Madison’s David Gee inaction with the Cubs. The 5-foot-9, 230-pound offensive guard has committed to play football for Manchester University. (Courier file photo by David Campbell)
Madison’s David Gee in

action with the Cubs. The 5-foot-9, 230-pound offensive guard has committed to play football for Manchester University. (Courier file photo by David Campbell)
While toiling as an offensive lineman, Madison's David Gee has never been the most recognizable face on the football field. However, without guys like Gee the Cubs' record books wouldn't look the way they do today.

After clearing a path for two of the best running backs in school history, Gee has now set his own course to play football for Manchester University in the fall. The soon-to-be college freshman will join former Cub teammate Zakkary Kinnaman with the Spartans, giving Manchester a pair of former Madison blockers on the offensive line to start clearing paths for Manchester ball carriers in the NCAA Division III Heartland Collegiate Athletic Conference.

"I had it narrowed down between Manchester, Trine and Wilmington and all three schools were really close until I visited Manchester," Gee said recently. "The coaches really made me feel at home and did a great job of selling the school and the team. I took a visit shortly after to Wilmington but that only confirmed my choice to go to Manchester."

Even though wins were hard to come by during his four years at Madison, Gee was able to make the Cubs' running game a force to be reckoned with, providing blocking for Ryan Fish and Mitchell Sandlin in the backfield. Fish and Sandlin both ran for 1,000-plus yards in single seasons and are both mainstays in the program's record books.

"It was an honor to have the chance to block for both Fish and Sandlin," Gee said. "Both are 1,000-yard rushers and hold records. I know my name never made it into the record books but I can look back, see their names and know that I helped in allowing those guys to do what they did."

A team captain this past season, Gee was also recipient of the 2013 Jon Menke Mental Attitude Award. It's that same mental toughness that his high school head coach Patric Morrison thinks will carry Gee successfully at the next level.

"David is a hard worker and dedicated to doing whatever it takes to make the team better," Morrison said. "We will definitely miss him this year on the offensive line. He is a player we wish we could have around the program for another year.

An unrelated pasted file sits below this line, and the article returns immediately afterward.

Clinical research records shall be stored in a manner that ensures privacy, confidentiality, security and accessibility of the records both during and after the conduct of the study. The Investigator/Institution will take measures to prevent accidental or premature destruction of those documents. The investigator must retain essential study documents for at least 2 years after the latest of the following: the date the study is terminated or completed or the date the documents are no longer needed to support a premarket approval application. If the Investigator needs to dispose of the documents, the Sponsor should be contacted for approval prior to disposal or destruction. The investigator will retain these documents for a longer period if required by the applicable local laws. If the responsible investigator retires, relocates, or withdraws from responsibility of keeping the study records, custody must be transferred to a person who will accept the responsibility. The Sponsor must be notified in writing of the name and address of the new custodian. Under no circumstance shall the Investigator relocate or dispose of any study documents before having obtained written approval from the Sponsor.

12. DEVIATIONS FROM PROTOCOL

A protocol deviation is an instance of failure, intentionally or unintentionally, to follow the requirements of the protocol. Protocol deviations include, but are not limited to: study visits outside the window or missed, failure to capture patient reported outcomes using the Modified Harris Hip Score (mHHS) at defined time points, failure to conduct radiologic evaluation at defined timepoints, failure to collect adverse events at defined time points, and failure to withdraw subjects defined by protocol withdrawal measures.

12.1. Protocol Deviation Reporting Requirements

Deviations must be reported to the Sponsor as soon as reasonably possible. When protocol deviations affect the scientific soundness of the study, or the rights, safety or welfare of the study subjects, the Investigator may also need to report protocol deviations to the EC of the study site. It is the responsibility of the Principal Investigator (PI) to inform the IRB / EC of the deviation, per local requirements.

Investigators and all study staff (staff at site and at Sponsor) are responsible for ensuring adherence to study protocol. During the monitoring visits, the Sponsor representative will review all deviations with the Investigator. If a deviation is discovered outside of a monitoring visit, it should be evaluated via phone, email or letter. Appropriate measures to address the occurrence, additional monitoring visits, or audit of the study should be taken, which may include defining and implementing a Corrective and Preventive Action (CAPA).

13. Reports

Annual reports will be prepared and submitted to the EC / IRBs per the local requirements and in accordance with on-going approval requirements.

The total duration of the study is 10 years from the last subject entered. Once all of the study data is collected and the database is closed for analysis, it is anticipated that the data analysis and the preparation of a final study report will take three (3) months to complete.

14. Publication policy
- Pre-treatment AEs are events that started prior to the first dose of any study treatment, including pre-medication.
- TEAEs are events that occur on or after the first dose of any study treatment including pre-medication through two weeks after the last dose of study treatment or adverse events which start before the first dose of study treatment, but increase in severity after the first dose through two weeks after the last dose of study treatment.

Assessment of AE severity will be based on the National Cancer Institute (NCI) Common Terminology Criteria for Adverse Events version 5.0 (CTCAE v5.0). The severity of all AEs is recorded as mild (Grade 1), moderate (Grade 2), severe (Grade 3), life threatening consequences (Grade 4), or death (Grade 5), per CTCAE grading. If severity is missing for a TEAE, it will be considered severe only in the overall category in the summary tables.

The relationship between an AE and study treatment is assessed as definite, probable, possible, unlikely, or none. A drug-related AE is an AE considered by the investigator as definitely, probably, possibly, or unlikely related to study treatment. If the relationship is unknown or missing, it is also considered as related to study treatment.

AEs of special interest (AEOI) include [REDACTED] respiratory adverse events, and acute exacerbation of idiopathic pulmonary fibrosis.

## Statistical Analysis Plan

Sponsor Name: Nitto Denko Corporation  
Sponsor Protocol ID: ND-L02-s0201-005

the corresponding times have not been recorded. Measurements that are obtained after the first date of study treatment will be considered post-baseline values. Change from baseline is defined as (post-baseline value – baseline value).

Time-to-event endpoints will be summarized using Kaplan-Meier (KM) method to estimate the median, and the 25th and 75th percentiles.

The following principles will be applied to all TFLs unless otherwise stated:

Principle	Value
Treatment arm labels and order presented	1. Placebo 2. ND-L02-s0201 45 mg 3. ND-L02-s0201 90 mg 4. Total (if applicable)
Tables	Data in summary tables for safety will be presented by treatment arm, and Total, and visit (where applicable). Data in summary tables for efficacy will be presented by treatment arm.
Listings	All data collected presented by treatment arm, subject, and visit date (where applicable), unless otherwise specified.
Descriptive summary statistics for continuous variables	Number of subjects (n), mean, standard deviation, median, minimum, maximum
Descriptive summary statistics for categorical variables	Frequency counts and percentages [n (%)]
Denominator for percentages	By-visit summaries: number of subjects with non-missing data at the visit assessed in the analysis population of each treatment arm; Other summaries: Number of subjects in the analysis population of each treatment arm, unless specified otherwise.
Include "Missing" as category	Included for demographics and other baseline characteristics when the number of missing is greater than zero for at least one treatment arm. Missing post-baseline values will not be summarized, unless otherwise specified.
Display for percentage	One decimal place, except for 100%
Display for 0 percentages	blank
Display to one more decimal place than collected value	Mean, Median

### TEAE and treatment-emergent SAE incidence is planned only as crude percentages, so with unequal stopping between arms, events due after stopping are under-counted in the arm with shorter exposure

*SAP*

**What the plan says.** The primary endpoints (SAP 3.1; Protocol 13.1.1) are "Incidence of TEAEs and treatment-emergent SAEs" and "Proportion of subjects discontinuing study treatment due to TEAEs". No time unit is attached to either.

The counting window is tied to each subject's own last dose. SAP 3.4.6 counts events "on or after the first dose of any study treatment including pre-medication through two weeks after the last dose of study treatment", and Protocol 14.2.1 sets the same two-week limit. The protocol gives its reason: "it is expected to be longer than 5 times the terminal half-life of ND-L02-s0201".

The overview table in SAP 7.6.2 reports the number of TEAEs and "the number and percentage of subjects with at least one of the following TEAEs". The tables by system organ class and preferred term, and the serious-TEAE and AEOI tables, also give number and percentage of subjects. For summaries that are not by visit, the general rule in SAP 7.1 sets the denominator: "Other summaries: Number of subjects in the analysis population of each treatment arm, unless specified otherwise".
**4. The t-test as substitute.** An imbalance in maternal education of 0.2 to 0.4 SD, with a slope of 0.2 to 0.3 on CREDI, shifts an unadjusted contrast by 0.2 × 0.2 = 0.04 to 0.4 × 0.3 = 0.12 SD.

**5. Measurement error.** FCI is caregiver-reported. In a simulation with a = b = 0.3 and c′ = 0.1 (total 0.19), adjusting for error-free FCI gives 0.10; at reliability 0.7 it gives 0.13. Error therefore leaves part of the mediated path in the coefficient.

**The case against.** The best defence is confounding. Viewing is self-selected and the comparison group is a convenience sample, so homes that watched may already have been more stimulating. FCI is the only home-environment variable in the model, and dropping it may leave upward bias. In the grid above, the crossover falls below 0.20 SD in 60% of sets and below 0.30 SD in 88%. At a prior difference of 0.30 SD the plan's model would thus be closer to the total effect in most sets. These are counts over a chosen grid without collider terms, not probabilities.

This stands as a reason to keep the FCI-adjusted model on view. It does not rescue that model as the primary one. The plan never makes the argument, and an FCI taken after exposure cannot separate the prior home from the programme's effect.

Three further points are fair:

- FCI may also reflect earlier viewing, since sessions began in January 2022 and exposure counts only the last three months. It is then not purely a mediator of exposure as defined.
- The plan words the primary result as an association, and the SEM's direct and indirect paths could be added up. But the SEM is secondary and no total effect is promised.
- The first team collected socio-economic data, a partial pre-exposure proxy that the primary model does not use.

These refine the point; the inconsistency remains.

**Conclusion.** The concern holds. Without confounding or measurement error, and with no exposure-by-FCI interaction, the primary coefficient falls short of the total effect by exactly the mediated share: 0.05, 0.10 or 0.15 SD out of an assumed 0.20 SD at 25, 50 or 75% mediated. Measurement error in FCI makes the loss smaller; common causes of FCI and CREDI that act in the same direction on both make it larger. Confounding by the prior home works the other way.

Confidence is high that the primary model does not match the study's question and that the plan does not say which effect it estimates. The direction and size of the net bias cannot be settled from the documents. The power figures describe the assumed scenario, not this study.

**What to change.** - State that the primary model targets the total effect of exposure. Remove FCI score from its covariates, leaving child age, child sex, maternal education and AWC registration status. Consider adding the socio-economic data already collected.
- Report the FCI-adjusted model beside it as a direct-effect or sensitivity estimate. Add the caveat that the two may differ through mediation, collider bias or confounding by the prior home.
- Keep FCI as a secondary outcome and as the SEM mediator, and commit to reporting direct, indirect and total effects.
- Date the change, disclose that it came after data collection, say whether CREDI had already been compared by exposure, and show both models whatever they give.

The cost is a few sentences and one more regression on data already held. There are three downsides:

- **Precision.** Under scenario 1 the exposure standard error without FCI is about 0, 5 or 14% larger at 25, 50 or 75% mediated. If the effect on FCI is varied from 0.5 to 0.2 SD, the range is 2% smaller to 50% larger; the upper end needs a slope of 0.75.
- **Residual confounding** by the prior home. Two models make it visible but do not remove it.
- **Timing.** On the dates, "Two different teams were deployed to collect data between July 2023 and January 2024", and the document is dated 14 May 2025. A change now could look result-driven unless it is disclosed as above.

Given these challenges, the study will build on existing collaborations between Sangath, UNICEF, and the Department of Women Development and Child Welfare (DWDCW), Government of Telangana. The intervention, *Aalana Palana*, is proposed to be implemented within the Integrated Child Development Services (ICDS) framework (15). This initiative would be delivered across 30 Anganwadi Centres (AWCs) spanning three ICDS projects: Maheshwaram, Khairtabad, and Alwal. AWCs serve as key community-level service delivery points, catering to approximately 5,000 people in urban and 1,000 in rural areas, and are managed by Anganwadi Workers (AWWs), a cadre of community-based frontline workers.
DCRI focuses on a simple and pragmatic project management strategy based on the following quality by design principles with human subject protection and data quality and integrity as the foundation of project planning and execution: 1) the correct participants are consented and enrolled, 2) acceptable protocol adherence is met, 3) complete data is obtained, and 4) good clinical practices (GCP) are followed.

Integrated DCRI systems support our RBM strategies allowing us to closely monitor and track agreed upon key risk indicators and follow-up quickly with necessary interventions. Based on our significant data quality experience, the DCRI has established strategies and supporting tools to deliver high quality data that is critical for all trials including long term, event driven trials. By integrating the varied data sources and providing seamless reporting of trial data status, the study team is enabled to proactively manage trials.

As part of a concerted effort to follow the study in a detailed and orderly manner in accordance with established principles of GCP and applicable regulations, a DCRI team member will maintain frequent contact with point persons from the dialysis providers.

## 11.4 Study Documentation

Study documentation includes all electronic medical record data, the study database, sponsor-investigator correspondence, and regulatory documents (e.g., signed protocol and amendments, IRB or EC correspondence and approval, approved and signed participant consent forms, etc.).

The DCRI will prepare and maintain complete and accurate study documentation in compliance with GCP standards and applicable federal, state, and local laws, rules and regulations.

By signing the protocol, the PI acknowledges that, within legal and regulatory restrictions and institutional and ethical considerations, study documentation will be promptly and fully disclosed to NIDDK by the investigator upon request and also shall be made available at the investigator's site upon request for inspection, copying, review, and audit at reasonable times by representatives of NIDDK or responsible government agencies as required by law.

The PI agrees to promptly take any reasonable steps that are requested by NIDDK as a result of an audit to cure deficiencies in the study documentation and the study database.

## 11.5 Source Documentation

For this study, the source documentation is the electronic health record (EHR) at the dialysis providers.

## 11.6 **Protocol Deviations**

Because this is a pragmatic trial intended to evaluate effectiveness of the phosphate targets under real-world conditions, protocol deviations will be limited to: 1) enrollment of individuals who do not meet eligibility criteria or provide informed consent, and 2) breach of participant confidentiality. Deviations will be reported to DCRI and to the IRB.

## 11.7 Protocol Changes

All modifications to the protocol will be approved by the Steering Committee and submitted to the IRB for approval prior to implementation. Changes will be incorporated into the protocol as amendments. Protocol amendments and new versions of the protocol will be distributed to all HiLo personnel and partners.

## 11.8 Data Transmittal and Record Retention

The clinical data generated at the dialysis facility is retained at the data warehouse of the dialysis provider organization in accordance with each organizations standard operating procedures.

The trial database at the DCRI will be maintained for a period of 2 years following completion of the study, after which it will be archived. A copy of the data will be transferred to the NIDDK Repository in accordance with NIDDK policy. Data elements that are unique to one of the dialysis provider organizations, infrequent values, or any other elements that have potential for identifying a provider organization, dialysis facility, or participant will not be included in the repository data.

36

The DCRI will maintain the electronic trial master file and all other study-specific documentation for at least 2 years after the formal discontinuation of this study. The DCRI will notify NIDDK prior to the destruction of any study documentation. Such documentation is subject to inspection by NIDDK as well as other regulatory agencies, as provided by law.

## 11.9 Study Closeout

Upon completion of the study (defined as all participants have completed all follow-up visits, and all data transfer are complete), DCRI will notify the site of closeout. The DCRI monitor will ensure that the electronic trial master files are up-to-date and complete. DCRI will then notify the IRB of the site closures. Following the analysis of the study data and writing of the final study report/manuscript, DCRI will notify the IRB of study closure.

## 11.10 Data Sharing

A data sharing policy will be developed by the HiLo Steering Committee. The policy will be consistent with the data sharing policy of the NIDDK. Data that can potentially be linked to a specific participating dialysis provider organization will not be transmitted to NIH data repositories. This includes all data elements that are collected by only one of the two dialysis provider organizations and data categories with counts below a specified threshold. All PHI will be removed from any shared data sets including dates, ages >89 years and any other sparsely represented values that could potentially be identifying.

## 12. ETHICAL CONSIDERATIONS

"I am very happy that he has decided to go on and play college football. I think he will do just fine up at Manchester University because has the drive to be a better student-athlete."

Gee has the chance to quickly learn from a veteran Manchester group in 2014. The Spartans dropped their first four games last season but went 3-3 the rest of the way to finish 3-7 overall and 3-5 in the HCAC. The team lost just two seniors and expects to be much improved next year.

"Coach (Shannon) Griffith has already given me a workout book," Gee said. "The big key for me is to lift a lot and gain some weight. I have the chance to learn from a great group of juniors and seniors and hopefully get my chance to start as my career progresses. Coach Morrison said to just do my best, go in with a great work ethic and have a great attitude."

Away from the gridiron Gee plans to major in sports management and minor in coaching.

"The ultimate goal is to be a coach, preferably at the college level," Gee said of his academic and career goals. "I was born a Purdue fan so going to coach there would be a dream come true. If for some reason that doesn't work out I'd like to have some type of front office sports job or be an athletic director ... something where I can be in charge of one or more sports."

Gee leaves behind a Madison program that hopes to continue its rise to the upper ranks of high school football in southern Indiana, something he feels can happen with the same attitude he brought to the Cubs during his career.

"Don't quit," Gee simply noted. "Come in with a strong work ethic and never give up."